The inconsistency of Europe and Washington’s stances and the complexity of the enforcement challenge have given Iran an advantage in the battle of public opinion. If the Obama administration does in fact impede European businesses from re-engaging with the Iranian economy, Tehran will no doubt exploit the situation to argue that the United States is violating the nuclear deal by implementing more sanctions. This would validate the position of Ayatollah Ali Khamenei and other hardliners, who have argued that the deal is a smokescreen and that America will find any excuse to punish the Iranian people.


Overcoming the numerous obstacles to enforcement is essential to repairing Washington’s trust deficit with regional allies, many of whom question the administration’s commitment. Focusing sanctions on Iranian proxies such as Hezbollah and Hamas while excluding Iranian entities themselves might send the dangerous message that the main actors in the regime’s destabilizing behavior — the IRGC and Qods Force — are immune.

Enforcement also rests on European cooperation. Currently, European businesses and the general public do not fully understand the significant ongoing risks of investing in Iran. This is a result of the nuclear deal’s complex legalistic nature and significant grey areas. For example, while most designated organizations will be coming off the European list right away or over the next few years, some will remain on the U.S. sanctions list indefinitely.

In light of these complexities, more effort must be dedicated to illuminating the grey areas. Under the deal, the Treasury Department can no longer prevent a company from doing all business with Iran, but it should still convey the remaining risks of such action, whether reputational or bottom-line business risks. At this stage, education is of critical importance. The Treasury and State Departments should engage with business communities and public forums to elucidate what types of transactions can and cannot be done with Iran, focusing on specific illicit conduct and the particular entities that will remain blacklisted. They should also highlight the Financial Action Task Force’s call for “proactive countermeasures” to contend with Iranian money laundering and terrorism financing. For the education campaign to be effective, the administration will have to engage more often and in more places to lay out clear guidelines for what the deal means. Fortunately, the fact that the financial industry is largely aware of the existing risks means that its move into Iran will be slowed, so the administration has time.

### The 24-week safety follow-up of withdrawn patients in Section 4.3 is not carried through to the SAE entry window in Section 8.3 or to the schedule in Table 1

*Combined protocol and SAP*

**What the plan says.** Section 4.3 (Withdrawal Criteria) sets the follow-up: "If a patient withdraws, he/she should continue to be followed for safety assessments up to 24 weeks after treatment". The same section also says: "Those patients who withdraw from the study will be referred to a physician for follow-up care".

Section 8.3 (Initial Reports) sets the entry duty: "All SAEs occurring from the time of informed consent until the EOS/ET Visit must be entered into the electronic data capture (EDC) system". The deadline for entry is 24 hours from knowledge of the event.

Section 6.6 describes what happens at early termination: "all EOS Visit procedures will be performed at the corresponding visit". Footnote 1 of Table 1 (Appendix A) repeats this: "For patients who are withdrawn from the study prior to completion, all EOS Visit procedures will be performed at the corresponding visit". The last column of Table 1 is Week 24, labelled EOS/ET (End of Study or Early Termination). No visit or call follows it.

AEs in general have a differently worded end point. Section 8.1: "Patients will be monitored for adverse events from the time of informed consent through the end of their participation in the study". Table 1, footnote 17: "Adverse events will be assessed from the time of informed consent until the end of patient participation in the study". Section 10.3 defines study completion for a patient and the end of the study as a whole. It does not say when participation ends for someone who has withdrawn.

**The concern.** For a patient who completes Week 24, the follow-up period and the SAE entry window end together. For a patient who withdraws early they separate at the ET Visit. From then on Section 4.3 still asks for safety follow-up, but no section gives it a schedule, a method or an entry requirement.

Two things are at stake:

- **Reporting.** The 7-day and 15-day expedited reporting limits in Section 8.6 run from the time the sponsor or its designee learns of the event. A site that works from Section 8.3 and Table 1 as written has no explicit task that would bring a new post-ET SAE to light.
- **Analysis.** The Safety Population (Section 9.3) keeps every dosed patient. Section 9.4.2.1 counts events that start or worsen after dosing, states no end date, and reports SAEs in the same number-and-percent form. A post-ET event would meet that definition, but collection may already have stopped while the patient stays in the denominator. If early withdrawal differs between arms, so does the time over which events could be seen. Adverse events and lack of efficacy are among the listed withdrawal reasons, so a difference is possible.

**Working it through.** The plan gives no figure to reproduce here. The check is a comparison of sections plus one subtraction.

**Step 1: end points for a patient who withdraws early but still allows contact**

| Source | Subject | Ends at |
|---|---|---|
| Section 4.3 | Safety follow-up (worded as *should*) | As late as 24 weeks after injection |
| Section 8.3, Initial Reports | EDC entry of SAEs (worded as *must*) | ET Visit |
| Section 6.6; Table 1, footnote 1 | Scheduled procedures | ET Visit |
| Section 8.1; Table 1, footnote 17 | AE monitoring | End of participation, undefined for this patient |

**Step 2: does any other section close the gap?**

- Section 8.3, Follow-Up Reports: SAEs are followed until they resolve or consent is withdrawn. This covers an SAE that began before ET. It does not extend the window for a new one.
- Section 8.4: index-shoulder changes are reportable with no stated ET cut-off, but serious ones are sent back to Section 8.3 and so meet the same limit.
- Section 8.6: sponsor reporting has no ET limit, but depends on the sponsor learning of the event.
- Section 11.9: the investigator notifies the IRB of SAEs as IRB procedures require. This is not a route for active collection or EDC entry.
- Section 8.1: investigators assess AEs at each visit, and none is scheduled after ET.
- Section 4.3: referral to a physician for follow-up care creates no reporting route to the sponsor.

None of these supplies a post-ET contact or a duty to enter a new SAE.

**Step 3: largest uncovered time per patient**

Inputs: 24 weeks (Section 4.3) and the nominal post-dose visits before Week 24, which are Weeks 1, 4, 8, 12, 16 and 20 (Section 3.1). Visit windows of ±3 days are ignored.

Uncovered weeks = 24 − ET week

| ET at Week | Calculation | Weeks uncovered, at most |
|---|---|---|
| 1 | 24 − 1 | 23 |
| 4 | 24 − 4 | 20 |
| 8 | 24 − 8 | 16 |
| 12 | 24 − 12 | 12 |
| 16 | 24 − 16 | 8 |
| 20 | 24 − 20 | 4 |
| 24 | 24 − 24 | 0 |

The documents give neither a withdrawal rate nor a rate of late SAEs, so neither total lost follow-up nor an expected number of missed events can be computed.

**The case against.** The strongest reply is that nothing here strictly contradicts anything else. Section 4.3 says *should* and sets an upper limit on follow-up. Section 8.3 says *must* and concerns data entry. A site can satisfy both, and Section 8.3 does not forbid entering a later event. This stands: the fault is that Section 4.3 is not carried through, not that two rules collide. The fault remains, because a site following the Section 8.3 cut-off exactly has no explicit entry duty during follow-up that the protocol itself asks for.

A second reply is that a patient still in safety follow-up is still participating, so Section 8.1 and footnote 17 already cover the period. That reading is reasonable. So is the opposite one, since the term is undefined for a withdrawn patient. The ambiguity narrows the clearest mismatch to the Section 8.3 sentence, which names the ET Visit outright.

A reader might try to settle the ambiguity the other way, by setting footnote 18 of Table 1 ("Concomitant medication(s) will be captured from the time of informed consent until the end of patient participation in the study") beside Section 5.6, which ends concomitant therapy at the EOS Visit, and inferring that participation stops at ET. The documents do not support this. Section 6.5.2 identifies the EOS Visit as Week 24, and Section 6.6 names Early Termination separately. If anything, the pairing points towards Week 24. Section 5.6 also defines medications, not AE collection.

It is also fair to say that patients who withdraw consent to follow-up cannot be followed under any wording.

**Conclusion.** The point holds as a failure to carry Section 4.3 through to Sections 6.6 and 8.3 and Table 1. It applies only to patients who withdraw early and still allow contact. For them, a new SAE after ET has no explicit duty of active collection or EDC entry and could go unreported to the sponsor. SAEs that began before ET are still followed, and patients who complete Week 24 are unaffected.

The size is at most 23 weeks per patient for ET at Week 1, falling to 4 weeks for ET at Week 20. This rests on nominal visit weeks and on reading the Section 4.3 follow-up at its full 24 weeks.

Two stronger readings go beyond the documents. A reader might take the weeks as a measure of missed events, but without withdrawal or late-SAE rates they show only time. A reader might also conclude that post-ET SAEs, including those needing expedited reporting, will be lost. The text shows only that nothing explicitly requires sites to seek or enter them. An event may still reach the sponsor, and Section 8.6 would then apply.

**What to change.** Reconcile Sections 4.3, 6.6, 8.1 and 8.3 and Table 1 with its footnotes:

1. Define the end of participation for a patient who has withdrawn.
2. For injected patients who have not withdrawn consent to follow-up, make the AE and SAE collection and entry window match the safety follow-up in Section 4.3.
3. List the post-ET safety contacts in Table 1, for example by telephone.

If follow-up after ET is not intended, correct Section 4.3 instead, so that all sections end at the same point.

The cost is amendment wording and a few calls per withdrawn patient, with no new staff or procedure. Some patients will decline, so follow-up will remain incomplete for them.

Finally, challenges remain in escalating enforcement via calibrated penalties. As it stands, the United States can only promise to enforce these penalties in a unilateral fashion, but they will not be fully effective unless they are at least somewhat multilateral. Although administration officials have expressed reluctance to put their cards on the table about how the calibrated penalties will work, this information is essential for convincing the public that they are a viable enforcement tool.

This summary was prepared by Eric Rosen. 

Originally Posted on September 22, 2015

©2015 The Washington Institute for Near East Policy. Reprinted with permission.